Community

Mother Mentors is ready to help out new moms

Anna Marie Morton, Lisa Kois, Nancy Scoles, Emmy McNeil Atwood and Kristin Lasher recently gathered for a meeting of the Mentor Moms at Island Coffeehouse. - Patricia Duff / The Record
Anna Marie Morton, Lisa Kois, Nancy Scoles, Emmy McNeil Atwood and Kristin Lasher recently gathered for a meeting of the Mentor Moms at Island Coffeehouse.
— image credit: Patricia Duff / The Record

It could be argued that there is no single experience for a woman that equals the euphoria of holding her newly born child.

The nine months of a slowly swelling body, the pain and laboriousness of giving birth and the apprehension about what could go wrong before, during and after labor, fade to a distant memory in that single moment when her baby is placed in her arms.

But when the Apgar tests are done, the epidural needles and birthing pools are put away, and the greatly anticipated birth is over, a mother is often left to tackle the day-to-day care alone.

Gone are the helpful nurses, midwives, doulas and doctors of the birth place, and very often, even the dads have to go off to work in the traditional family setting. Perhaps there is no partner at all.

Many young mothers are lucky to have their own mothers to be by their side when they first bring a baby home from the hospital. They provide their daughters crucial help with caring for an infant, and these lucky new moms have a chance to get acclimated gracefully to their new babies. But some are not so lucky.

Islander Kristin Lasher thought about the entire gamut of situations that new mothers each year — 91 born last year on the South End; 752 in Coupeville and Oak Harbor — may be facing with a new baby in tow.

Having raised three children of her own, Lasher knows that a new baby thrives on love, care and support, as does a new mother.

That’s why she, with the help of some other women, began Mother Mentors, a nonprofit organization that provides care to new mothers. It was two things in her own experience that inspired the idea.

“The first was the profound grief I experienced, but did not express, when my mother died in a car accident three weeks after my first child was born,” Lasher said.

“The second was the light bulb that went on after raising three children — that early childhood experiences are those we take with us all of our lives. They shape our feelings about ourselves, our self-esteem, our ability to cope, to learn, to make decisions and to have compassion,” she added. “If there was something I still wanted to do with my life, it was to be a support to new moms, all new moms.”

Supported under the nonprofit umbrella of Island County Readiness to Learn Foundation, Mother Mentors brings volunteers and families together for practical and emotional support. It matches screened and skilled volunteers with the family’s needs, for free.

For a couple of hours per day a mentor will be there to do whatever is needed, whether to fix mom a cup of tea, hold the baby so she can rest, take a shower or read a book. A mentor will clean up the kitchen, prep for a meal, play with another sibling, do the laundry or listen while a new mother talks about how she is doing.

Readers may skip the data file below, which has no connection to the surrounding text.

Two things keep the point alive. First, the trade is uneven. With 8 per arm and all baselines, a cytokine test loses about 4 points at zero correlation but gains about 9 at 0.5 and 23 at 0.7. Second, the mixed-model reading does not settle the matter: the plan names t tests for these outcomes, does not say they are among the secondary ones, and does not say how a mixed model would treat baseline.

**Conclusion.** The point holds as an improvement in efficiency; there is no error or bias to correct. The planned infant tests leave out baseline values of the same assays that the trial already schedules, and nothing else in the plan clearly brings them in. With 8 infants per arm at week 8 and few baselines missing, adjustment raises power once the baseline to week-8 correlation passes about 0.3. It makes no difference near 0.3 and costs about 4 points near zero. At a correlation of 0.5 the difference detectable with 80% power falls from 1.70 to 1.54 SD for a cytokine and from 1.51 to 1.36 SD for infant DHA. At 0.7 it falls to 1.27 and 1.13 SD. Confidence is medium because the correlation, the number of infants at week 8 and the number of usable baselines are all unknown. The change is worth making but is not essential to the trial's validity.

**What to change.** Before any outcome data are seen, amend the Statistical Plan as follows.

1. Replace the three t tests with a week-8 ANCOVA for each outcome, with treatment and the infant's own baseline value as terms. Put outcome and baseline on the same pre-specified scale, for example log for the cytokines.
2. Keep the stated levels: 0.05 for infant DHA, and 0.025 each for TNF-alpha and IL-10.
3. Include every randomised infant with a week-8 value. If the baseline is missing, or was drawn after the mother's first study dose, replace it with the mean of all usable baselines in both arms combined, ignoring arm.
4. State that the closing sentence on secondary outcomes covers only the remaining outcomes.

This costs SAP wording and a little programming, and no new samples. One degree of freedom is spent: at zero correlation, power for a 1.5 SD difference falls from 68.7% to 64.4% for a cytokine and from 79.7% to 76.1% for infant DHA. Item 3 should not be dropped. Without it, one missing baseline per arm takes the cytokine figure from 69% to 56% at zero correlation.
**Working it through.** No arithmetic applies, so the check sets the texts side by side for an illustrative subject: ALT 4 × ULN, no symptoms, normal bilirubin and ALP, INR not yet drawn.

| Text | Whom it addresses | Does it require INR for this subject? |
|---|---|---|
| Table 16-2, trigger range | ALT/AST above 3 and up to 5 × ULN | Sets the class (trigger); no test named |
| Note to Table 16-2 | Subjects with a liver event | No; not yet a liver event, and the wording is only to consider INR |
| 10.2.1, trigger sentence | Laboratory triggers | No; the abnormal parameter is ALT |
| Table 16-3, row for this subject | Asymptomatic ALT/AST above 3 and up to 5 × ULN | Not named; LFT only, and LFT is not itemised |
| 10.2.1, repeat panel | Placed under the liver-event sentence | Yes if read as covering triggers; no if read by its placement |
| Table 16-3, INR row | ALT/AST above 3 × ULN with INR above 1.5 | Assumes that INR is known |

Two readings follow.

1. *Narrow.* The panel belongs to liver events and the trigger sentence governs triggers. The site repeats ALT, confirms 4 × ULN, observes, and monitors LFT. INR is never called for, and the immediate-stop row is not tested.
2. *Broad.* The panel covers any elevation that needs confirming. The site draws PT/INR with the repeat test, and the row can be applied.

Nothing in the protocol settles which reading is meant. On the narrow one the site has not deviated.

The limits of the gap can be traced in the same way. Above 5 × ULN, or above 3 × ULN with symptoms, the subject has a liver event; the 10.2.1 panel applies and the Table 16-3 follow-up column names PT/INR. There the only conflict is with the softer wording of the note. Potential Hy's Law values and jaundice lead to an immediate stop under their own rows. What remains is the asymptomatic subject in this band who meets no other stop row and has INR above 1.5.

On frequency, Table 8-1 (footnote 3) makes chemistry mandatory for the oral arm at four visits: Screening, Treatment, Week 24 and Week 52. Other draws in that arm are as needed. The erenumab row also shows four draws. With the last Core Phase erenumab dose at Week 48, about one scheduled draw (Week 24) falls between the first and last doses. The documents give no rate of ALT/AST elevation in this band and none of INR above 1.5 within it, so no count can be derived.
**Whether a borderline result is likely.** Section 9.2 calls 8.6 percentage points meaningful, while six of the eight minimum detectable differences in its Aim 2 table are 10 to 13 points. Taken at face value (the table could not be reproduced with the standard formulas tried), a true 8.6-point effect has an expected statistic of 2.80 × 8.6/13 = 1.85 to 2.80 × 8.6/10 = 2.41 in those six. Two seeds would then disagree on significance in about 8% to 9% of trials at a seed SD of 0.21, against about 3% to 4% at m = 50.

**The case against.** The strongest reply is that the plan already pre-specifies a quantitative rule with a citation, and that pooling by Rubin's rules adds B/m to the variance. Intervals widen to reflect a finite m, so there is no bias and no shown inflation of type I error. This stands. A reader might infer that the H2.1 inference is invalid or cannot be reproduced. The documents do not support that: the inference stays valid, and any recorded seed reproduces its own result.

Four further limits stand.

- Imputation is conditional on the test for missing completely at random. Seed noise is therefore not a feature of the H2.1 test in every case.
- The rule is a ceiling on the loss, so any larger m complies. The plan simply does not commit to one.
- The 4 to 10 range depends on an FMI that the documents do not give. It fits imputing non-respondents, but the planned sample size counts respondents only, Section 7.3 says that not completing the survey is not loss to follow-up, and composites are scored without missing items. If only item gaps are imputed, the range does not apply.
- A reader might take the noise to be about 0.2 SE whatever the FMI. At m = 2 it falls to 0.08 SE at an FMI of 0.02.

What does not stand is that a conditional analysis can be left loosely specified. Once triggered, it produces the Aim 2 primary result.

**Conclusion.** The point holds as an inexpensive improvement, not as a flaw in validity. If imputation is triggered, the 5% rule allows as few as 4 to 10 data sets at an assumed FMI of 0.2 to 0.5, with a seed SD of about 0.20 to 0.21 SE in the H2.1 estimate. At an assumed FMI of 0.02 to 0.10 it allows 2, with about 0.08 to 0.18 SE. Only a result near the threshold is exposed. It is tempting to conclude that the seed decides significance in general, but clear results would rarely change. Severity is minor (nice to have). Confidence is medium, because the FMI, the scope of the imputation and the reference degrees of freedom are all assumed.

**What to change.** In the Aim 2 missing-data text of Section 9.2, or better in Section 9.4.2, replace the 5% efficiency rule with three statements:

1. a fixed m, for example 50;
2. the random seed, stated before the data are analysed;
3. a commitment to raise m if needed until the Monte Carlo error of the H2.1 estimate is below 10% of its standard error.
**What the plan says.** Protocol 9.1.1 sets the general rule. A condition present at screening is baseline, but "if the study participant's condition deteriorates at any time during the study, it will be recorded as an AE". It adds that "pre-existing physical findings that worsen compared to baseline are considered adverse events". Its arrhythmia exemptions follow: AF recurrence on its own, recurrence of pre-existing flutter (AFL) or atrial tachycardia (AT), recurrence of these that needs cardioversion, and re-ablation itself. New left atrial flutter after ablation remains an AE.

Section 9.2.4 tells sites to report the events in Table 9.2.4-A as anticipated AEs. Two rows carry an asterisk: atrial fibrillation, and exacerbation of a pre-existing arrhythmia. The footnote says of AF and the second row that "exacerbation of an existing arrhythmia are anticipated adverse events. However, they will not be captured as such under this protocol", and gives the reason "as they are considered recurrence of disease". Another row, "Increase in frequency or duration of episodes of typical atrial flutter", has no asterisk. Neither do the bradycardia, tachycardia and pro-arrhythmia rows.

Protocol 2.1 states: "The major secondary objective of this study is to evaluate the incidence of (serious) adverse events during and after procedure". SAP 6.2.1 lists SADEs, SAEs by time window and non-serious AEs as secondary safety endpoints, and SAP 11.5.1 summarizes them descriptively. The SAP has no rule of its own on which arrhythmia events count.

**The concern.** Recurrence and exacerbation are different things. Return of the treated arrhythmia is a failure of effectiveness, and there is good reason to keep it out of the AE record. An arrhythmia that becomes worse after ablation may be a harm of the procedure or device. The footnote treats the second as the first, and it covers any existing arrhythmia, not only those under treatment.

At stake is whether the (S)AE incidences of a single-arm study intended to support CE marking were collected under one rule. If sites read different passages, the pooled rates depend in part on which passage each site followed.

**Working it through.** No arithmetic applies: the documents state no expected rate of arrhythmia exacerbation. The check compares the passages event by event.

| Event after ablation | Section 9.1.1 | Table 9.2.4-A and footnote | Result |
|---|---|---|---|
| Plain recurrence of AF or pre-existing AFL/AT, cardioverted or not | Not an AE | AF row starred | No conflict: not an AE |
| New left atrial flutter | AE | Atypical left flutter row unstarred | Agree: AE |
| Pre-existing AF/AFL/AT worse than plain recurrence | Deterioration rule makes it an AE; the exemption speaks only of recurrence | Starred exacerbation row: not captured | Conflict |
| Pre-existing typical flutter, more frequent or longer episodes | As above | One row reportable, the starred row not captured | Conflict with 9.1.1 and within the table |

The community’s involvement in Lasher’s call for mentors has already taken shape.

Nancy Scoles, a mother of two grown children, said she was at a point in her life where she missed babies. She reached out to a young mother even before she heard about Mother Mentors.

“She let me hold her babies, and I’ve been doing it ever since,” Scoles said.

But Scoles remembers raising her children wasn’t always a picnic.

“If the baby is screaming, you think you have to fix it. I remember I thought

I needed permission to let the baby cry in the crib, leave the room and take a break.”

Having someone in the house to hold the baby for a short while may be all a mother needs to regroup.

Mother Mentor Lisa Kois is a mother of a 3-year-old and wanted to reach out to the community as a way of giving back. Kois had her child in Sri Lanka on her own.

“My mom was able to come over for a month, but because the society is a communally based one, I had a lot of help from the community after that; bringing me food and helping out with my baby,” Kois said.

“I don’t know what I would have done in the U.S. without all those people who helped me.”

Anna Marie Morton had some experience in helping out with children when she volunteered to rock babies at Seattle Children’s Hospital. Morton discovered that helping mothers wasn’t about giving advice so much as information. Every mother, she realized, was in the same situation and all of them needed to be heard.

“It’s not so much about solving problems, but more about listening. What Mother Mentors is asking is that you do anything that mother needs. I thought that was a really cool thing, and I wanted to support it any way I can,” Morton said.

Joining Lasher to help get her charitable endeavor off the ground are Janet Staub, Linda Ridder, Gwen Coughnour, Emmy McNeil Atwood, Crystal Ogle, Bess Windecker Nelson, Scoles, Morton, Kois and the good folks at the Family Resource Center.

Basically, Lasher said, the mentors are there to support that mother twice per week for one month, and once per week after that for as long as she needs them.

“I honor you and the job before you,” Lasher said of a mentor’s motivation toward new mothers.

Let Mother Mentors know of your interest, either as a mom with a baby on the way, or as a mentor, by calling Mother Mentors at 579-4565 or e-mail mothermentors@whidbey.com. The program welcomes tax-deductible contributions.

An informative training session for mentors will take place sometime in November.

Call Mother Mentors for dates and info.

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